The NT Government’s fracking inquiry has handed down a preliminary report that includes a call to protect groundwater resources.

The inquiry into hydraulic fracturing says that with “robust and rigorous” regulation, the risks of fracking can be mitigated.

“It is the panel's opinion that, provided that the recommendations made in this report are adopted and implemented, not only should the risk of any harm be minimised to an acceptable level, in some instances, it can be avoided altogether,” the draft report states.

The inquiry is part of the NT Government’s moratorium on fracking, and its final report is expected to be used as a basis for a decision on whether to continue the ban or to open up the Territory’s vast gas reserves.

The report says the Government must conduct baseline groundwater studies before any production takes place.

The detailed groundwater surveys could take two to three years to complete, pushing back any plans that removing the ban would otherwise make possible.

Inquiry panel leader Rachel Pepper says the panel will undertake more consultations, before a final report is released early next year.

“The draft final report is as its title indicates — a draft. As such it may be expected to change following our next and final round of consultations,” she said.

Justice Pepper said the inquiry would not make any specific recommendations about the future of the moratorium.

“It is a matter for the Government to decide whether or not to lift the current moratorium, this report makes no such recommendation and will not do so,” she said.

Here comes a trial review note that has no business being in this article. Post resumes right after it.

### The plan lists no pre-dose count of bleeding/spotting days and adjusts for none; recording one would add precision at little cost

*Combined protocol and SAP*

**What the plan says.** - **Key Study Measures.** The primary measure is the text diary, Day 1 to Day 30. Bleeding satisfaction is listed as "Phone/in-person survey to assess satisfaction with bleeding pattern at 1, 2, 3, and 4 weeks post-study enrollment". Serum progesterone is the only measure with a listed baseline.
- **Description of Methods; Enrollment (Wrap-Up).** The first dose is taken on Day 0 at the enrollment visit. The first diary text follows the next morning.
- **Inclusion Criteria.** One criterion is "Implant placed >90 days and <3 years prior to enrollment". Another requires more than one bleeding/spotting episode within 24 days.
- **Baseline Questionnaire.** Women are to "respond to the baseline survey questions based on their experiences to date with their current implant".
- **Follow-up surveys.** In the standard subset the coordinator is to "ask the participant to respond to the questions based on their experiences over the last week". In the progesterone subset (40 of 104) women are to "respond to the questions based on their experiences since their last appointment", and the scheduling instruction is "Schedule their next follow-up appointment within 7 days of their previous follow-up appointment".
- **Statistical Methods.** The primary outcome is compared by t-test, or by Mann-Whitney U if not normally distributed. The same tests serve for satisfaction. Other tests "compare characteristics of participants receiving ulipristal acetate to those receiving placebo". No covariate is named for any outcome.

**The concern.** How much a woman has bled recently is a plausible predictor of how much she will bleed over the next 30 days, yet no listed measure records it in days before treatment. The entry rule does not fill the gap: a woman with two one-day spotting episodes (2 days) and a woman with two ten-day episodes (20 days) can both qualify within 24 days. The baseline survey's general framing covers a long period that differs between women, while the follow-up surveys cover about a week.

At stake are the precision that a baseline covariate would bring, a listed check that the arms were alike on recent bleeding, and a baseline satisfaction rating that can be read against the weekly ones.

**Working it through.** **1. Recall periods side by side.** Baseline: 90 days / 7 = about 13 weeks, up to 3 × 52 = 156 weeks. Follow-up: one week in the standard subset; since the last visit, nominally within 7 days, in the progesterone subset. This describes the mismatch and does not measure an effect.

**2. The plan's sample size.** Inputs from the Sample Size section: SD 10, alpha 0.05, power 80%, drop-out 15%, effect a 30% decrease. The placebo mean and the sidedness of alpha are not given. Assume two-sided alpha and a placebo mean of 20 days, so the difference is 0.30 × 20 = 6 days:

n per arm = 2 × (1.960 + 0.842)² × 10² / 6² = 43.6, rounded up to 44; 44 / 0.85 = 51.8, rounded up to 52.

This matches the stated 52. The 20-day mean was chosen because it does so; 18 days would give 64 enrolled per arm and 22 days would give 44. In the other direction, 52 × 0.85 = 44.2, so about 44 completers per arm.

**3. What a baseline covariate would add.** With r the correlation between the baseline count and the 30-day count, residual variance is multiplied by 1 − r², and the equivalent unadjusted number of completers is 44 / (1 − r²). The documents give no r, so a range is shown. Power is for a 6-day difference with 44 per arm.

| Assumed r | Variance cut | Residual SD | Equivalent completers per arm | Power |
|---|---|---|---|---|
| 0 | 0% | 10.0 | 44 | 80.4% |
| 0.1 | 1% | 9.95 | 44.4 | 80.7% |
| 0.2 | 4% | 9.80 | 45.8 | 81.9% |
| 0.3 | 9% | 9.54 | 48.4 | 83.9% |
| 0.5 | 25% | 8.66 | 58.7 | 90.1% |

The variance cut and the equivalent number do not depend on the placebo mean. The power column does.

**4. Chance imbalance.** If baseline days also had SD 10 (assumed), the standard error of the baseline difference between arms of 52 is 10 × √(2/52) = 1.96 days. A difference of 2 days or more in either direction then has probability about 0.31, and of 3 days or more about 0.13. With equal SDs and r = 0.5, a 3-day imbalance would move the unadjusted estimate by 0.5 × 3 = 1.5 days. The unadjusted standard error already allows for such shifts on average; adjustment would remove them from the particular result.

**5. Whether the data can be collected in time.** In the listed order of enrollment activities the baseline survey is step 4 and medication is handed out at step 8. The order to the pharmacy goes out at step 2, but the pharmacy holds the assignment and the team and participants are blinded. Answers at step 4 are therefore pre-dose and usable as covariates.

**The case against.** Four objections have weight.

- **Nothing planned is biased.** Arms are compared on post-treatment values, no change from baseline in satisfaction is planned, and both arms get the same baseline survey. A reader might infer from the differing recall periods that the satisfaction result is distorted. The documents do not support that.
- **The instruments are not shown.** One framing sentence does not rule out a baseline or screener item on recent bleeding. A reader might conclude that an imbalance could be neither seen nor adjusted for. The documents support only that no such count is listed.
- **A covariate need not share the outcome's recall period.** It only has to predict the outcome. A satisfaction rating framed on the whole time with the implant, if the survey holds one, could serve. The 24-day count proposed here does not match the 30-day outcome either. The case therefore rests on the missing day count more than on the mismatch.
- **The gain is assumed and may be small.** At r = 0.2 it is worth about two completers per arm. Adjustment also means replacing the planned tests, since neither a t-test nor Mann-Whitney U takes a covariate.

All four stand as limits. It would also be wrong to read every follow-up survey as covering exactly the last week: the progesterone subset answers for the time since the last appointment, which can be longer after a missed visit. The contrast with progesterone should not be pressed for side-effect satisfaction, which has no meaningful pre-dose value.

But the report says the industry would only be beneficial if almost 120 recommendations were put in place first.

The recommendations include changes to regulation and more environmental studies, all paid for by a new industry fund.

“If the recommendations are implemented and adopted in full, then the risks we have identified and analysed can be mitigated to acceptable levels,” Justice Pepper said.

Justice Pepper said the call to conduct baseline groundwater studies, and to increase the independence of the regulator, were among the most significant recommendations.

The report found that the Beetaloo Basin — an area known to contain significant shale gas reserves — has not had its groundwater resources assessed in enough detail to know the risks if fracking was undertaken.

The inquiry calls for a Strategic Regional Environmental Baseline Assessment program to be rolled out Territory-wide to gain information on groundwater resources before any production can begin.

However, it says exploration should still be allowed during this phase.

“The community constantly told us that they were very concerned that those studies weren't in place and didn't exist and they do need to be in place and they do need to exist, and you need to know what you're dealing before you go forward,” Justice Pepper said.